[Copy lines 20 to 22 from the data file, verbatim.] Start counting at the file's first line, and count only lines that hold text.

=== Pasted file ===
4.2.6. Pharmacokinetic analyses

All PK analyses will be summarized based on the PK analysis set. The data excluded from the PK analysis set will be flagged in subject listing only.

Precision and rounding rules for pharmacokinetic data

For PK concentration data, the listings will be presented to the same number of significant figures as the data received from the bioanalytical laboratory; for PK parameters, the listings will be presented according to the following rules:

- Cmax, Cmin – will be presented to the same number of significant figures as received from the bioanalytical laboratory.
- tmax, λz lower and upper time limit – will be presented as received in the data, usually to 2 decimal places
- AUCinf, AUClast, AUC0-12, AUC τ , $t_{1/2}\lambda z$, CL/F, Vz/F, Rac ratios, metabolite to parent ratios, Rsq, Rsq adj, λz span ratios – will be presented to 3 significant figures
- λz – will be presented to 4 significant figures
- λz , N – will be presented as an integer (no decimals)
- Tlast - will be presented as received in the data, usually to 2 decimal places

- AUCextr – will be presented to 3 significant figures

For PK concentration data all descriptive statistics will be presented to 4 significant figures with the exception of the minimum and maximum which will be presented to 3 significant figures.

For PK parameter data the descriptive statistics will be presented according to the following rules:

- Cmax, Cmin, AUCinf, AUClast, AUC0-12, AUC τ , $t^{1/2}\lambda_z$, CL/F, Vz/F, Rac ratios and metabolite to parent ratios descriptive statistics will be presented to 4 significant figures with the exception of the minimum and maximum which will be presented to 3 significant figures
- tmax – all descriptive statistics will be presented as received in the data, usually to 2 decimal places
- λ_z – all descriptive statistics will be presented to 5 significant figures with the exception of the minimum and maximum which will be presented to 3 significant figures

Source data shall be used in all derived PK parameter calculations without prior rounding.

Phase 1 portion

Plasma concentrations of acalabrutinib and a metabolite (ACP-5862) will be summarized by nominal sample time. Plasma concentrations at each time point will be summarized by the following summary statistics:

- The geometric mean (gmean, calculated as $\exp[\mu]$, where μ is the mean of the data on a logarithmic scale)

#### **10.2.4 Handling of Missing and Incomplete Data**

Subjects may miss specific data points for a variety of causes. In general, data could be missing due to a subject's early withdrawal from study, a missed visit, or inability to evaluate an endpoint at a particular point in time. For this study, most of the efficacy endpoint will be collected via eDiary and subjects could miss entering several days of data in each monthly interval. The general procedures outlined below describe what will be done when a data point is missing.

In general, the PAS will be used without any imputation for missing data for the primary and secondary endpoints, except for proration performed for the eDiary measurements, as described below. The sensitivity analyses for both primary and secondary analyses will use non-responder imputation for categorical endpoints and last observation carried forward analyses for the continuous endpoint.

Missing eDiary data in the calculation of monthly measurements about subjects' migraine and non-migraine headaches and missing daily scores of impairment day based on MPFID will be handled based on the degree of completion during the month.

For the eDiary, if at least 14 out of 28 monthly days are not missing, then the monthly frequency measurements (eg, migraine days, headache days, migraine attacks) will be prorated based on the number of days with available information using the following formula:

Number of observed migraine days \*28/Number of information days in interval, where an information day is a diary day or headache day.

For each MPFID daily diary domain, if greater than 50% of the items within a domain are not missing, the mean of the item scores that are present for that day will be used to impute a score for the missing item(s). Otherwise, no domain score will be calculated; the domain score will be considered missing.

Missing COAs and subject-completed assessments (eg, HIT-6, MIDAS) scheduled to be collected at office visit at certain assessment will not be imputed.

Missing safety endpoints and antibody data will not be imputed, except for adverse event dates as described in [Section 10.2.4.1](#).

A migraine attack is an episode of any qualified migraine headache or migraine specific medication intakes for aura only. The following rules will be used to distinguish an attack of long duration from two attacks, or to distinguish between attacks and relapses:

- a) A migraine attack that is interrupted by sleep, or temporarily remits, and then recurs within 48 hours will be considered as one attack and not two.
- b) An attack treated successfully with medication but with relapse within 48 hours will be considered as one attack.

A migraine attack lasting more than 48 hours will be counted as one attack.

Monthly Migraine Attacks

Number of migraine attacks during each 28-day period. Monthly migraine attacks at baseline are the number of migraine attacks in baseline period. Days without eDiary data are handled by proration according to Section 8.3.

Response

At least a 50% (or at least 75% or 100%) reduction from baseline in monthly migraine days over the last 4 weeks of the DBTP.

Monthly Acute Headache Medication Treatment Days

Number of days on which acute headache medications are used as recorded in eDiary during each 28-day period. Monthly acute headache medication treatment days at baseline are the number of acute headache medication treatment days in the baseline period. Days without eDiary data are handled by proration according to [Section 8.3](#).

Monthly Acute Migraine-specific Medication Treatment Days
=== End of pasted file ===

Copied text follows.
- The geometric mean (gmean, calculated as $\exp[\mu]$, where μ is the mean of the data on a logarithmic scale)

#### **10.2.4 Handling of Missing and Incomplete Data**

Subjects may miss specific data points for a variety of causes. In general, data could be missing due to a subject's early withdrawal from study, a missed visit, or inability to evaluate an endpoint at a particular point in time. For this study, most of the efficacy endpoint will be collected via eDiary and subjects could miss entering several days of data in each monthly interval. The general procedures outlined below describe what will be done when a data point is missing.